Javac · Java Tutorials - Exception Handling: Stack Memory Introduction

Exception Handling: Stack Memory Introduction

The stack and the heap are the two basic memory areas available when running your Java programs. If you have been following my tutorial series, then you should understand that object instances are stored in heap memory. Most objects have instance variables and those instance variables live on the heap as part of the object. Also, I discussed that there is a special area of the heap called the string literal pool where certain String instances are stored. For the most part, method invocations and local variables are stored in the stack memory. The subject of Java memory management is complicated and certain details are beyond the scope of this tutorial, so I am going to provide you with a general idea of how the stack works. One other important thing to note is that stack memory is created and allocated to an individual thread; I haven't discussed the concept of multi-threading in programs, so don't worry about that just yet.

Determining Stack Size

The amount of memory allocated to the stack is determined by the compiler based on criteria such as the number of methods, reference variables, local variables and so forth. There are other ways to increase the amount of thread stack size, such as the -Xss command line options specified when running the JVM. For example, java -Xss18m ClassName will allocate a crazy large 18 megabytes of stack memory space. The -X command line options are beyond the scope of this tutorial, but I just wanted to give you a taste of what is to come.

Creating the stack, deleting the stack.

Consider the following:
class MyClass {
      public static void main(String args[]) {
            int i = 10;
      }
}
When you run the JVM from the command line by executing the java MyClass, the very first thing that is placed on the stack is the main() method. The next thing placed on the stack is the reference variable args. After that the primitive variable i and its value are placed on the stack. Since no other statements exist, the stack is 'unwound' as main completes execution; i is removed, then args, then finally the main() method.

The Call Stack

The call stack is basically a list of all of the currently active methods. The granddaddy of all the methods on the call stack is the main method and if you have been following my tutorials, you have heard me refer to it as your program's entry point over and over again. The call stack is composed of frames, so the first frame in the call stack contains the 'call' (invocation) to the main method. Suppose inside of the main method there is a 'call' to invoke method A and that method A then makes a 'call' to invoke method B, then you would have three frames on the call stack beginning with main, A, then B. The main purpose for a call stack is to determine which method should return control once a method has terminated. When method B terminates, control is returned to method A, once method A terminates, control is returned to the main method.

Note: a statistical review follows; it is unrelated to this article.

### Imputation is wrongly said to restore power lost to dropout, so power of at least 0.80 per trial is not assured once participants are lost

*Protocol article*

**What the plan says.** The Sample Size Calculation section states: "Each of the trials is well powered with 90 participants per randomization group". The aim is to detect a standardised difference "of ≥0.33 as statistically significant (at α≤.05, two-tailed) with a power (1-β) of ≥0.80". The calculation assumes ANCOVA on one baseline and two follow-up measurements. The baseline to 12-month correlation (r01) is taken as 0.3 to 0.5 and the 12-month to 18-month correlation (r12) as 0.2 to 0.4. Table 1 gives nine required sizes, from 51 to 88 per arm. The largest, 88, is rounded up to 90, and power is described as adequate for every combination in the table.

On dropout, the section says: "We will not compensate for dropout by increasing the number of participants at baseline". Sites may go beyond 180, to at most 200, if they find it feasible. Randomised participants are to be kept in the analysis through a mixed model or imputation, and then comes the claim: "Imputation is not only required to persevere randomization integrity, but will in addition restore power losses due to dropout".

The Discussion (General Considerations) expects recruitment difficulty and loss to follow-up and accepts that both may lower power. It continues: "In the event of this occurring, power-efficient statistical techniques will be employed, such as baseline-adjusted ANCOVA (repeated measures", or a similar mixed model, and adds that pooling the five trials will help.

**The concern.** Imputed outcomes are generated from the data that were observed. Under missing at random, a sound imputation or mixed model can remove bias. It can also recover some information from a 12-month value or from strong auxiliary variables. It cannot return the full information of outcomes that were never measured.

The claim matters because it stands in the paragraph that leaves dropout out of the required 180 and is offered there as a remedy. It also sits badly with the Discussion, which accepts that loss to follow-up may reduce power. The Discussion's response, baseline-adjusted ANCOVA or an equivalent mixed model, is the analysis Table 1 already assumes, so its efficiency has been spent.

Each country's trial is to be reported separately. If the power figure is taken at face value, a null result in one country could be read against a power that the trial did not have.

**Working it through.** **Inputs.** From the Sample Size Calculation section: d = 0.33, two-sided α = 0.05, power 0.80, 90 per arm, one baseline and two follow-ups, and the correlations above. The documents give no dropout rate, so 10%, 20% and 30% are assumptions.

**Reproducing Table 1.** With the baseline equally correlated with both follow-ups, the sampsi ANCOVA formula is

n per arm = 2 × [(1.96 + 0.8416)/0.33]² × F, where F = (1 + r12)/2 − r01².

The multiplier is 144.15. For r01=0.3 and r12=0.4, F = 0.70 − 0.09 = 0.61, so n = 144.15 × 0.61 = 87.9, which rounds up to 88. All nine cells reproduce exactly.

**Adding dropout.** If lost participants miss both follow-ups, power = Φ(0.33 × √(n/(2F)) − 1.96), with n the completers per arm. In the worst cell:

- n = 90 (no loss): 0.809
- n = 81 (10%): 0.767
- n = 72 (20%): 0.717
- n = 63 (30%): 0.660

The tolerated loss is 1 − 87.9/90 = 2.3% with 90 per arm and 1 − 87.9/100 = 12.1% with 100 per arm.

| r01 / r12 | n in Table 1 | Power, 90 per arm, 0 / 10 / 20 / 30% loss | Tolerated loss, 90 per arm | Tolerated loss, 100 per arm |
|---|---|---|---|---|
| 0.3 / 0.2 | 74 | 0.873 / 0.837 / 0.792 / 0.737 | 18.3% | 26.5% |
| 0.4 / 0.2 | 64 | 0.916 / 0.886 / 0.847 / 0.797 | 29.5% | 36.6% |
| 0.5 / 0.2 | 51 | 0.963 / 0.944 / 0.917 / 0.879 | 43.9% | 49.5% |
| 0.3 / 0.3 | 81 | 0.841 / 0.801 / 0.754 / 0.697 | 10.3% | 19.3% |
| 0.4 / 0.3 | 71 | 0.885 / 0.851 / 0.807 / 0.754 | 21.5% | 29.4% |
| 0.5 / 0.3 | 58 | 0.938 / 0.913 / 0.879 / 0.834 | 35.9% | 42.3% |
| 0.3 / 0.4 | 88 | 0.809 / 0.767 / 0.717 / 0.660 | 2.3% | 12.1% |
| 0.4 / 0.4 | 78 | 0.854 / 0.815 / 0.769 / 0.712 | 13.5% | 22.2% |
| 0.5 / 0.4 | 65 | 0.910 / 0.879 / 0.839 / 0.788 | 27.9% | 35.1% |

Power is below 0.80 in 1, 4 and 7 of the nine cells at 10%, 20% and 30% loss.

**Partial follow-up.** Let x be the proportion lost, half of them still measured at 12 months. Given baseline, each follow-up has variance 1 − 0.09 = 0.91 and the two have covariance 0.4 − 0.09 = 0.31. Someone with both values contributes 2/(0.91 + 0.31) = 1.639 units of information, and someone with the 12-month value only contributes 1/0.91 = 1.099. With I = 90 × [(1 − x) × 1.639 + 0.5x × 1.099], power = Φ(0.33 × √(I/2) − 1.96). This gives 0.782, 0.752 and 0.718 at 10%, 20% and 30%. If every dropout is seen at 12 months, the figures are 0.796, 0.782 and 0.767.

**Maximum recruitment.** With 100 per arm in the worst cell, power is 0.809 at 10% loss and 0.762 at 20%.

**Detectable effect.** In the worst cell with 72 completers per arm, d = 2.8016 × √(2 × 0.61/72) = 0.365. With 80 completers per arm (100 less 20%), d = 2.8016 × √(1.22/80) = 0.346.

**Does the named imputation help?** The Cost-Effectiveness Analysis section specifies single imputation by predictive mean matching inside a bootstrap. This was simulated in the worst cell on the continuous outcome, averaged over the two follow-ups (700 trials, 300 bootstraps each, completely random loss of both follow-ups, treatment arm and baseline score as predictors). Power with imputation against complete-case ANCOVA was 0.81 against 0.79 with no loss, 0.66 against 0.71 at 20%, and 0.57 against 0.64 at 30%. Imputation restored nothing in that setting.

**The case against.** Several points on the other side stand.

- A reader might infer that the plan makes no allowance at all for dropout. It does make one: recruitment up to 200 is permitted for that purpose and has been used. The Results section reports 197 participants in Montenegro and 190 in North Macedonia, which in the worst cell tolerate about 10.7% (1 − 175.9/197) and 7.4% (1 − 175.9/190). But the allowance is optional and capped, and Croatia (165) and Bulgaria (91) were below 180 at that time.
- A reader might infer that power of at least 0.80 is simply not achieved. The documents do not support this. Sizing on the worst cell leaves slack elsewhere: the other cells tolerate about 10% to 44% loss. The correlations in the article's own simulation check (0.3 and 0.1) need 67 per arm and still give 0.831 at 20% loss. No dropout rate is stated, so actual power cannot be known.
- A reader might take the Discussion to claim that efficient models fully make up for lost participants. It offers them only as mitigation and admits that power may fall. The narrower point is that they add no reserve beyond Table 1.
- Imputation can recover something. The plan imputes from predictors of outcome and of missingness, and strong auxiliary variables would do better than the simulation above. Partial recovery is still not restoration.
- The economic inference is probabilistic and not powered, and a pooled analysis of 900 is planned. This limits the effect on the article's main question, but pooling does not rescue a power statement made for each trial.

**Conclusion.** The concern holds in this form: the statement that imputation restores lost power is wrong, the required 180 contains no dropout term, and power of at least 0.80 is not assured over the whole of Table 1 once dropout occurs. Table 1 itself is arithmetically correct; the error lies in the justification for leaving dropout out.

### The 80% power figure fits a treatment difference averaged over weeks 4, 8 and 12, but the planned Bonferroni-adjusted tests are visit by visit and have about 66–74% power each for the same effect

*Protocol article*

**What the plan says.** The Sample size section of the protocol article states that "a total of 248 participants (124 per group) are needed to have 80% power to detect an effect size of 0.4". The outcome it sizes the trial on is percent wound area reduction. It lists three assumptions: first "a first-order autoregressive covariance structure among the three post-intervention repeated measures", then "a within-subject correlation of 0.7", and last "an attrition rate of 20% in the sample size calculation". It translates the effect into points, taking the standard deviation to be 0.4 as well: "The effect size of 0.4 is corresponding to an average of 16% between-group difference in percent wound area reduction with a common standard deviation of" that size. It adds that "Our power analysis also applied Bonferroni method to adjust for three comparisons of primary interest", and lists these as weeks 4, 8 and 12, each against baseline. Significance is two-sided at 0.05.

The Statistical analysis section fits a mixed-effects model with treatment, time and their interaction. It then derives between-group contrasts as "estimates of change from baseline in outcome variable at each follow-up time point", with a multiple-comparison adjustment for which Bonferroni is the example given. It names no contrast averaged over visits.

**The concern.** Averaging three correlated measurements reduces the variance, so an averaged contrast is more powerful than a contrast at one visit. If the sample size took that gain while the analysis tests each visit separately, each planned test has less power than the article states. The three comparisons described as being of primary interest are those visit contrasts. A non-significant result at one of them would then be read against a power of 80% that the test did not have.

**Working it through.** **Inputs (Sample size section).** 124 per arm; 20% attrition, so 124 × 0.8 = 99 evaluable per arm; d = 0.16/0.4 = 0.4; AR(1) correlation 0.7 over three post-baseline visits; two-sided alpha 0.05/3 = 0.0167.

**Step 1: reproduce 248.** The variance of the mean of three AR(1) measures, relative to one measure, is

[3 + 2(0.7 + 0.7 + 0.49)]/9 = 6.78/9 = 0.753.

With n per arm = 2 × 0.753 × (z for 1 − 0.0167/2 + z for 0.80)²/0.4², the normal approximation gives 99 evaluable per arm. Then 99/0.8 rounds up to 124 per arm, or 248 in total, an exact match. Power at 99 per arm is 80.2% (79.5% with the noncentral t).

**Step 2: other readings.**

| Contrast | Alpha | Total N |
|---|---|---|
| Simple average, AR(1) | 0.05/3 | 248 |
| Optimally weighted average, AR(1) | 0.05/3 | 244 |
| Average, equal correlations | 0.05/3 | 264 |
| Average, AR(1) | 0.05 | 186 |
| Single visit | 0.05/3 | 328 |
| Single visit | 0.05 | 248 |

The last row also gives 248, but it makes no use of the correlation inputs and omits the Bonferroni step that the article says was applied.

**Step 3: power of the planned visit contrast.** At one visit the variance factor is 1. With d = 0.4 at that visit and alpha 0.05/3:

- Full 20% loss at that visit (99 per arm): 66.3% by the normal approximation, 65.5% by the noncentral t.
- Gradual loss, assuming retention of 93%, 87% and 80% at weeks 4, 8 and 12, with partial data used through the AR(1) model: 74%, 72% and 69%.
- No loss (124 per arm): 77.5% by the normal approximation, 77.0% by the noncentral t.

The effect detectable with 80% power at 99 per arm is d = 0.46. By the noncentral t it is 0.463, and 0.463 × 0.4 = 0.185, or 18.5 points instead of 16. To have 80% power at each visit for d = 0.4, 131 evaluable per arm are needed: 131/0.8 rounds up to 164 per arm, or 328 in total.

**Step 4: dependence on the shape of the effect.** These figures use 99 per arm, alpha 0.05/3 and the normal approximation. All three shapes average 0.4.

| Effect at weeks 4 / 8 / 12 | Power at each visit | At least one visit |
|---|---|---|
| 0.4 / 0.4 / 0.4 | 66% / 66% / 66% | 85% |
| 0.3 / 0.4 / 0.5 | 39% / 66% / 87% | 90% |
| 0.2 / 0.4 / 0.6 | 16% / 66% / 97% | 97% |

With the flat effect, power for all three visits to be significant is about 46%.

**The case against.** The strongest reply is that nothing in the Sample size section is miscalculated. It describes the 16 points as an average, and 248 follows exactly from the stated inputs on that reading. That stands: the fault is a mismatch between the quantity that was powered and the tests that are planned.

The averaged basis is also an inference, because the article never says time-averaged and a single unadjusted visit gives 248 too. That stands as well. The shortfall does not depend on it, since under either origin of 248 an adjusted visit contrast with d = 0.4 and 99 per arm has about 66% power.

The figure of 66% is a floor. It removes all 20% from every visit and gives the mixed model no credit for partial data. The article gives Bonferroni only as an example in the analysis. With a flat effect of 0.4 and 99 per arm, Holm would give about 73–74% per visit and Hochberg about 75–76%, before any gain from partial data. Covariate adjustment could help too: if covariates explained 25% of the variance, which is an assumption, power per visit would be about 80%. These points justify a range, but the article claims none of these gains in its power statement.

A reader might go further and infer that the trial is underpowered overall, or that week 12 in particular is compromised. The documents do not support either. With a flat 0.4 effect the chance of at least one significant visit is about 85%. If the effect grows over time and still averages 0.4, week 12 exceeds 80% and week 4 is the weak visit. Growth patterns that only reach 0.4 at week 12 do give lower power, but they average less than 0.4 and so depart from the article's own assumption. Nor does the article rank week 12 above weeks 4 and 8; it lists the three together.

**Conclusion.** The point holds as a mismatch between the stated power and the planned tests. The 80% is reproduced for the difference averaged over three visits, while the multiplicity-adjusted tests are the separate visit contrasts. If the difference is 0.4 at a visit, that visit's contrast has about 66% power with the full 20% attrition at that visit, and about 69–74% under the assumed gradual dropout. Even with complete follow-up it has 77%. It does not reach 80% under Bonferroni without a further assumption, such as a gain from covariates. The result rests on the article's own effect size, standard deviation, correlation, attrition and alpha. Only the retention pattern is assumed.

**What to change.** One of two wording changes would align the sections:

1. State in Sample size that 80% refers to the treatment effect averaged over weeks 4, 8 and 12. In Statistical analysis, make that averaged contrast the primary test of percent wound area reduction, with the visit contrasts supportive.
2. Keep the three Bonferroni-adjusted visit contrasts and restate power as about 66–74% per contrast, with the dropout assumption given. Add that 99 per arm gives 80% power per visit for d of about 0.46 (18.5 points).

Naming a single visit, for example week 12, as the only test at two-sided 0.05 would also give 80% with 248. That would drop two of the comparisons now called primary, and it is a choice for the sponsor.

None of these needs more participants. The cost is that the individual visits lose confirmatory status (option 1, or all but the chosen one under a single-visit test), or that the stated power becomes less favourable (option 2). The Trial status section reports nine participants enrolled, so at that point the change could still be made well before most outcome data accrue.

How does all this relate to exeception handling? As you will learn in my upcoming tutorials, exceptions that occur in frames higher up the call stack can be passed down to frames lower in the call stack as it unwinds.

For the purposes of this tutorial, I will limit my explanation of the call stack to just that. After all, the real subject is exception handling so it is time to get back on track.



Open the command prompt (CMD - see the Getting Started ) and type in the following commands.

C:\Windows\System32>cd \
C:\>md Java
C:\>cd Java
C:\Java>
C:\Java>md ExceptionStack
C:\Java>cd ExceptionStack
C:\Java\ExceptionStack>Notepad ExceptionStack.java

Copy and Paste, or type the following code into Notepad and be sure to save the file when you are done.


class ExceptionStack {
    public static void main(String args[]) {
        System.out.println("Building up the stack:");
        StackTraceElement ste[] = Thread.currentThread().getStackTrace();
        for (StackTraceElement temp : ste) { System.out.println(temp.getMethodName()); }

        new One().invokeAnother();

        System.out.println("\nBack to main:");
        ste = Thread.currentThread().getStackTrace();
        for (StackTraceElement temp : ste) { System.out.println(temp.getMethodName()); }  
    }
}

class One {
    void invokeAnother() {
        System.out.println("\nNow the stack is:");     
        StackTraceElement ste[] = Thread.currentThread().getStackTrace();
        for (StackTraceElement temp : ste) { System.out.println(temp.getMethodName()); }    
	
        new Two().invokeOneMore();

        System.out.println("\nRemoved invokeOneMore:");      
        ste = Thread.currentThread().getStackTrace();
        for (StackTraceElement temp : ste) { System.out.println(temp.getMethodName()); }  
    }    
}

class Two {
    void invokeOneMore() {
        System.out.println("\nPutting more on the stack:");
        StackTraceElement ste[] = Thread.currentThread().getStackTrace();
        for (StackTraceElement temp : ste) { System.out.println(temp.getMethodName()); }    
    }  
}

Now switch back to the command prompt (CMD) and type in javac ExceptionStack.java and press Enter.
Now type in java ExceptionStack and press Enter.


C:\Java\ExceptionStack>javac ExceptionStack.java
C:\Java\ExceptionStack>java ExceptionStack
Building up the stack:
getStackTrace
main

Now the stack is:
getStackTrace
invokeAnother
main

Putting more on the stack:
getStackTrace
invokeAnother
main

Back to main:
getStackTrace
main


Final thoughts

The purpose of this tutorial was just to present you with a general idea of how the call stack works. As I continue my exception handling mini-series I will elaborate on many of the concepts from this tutorial.


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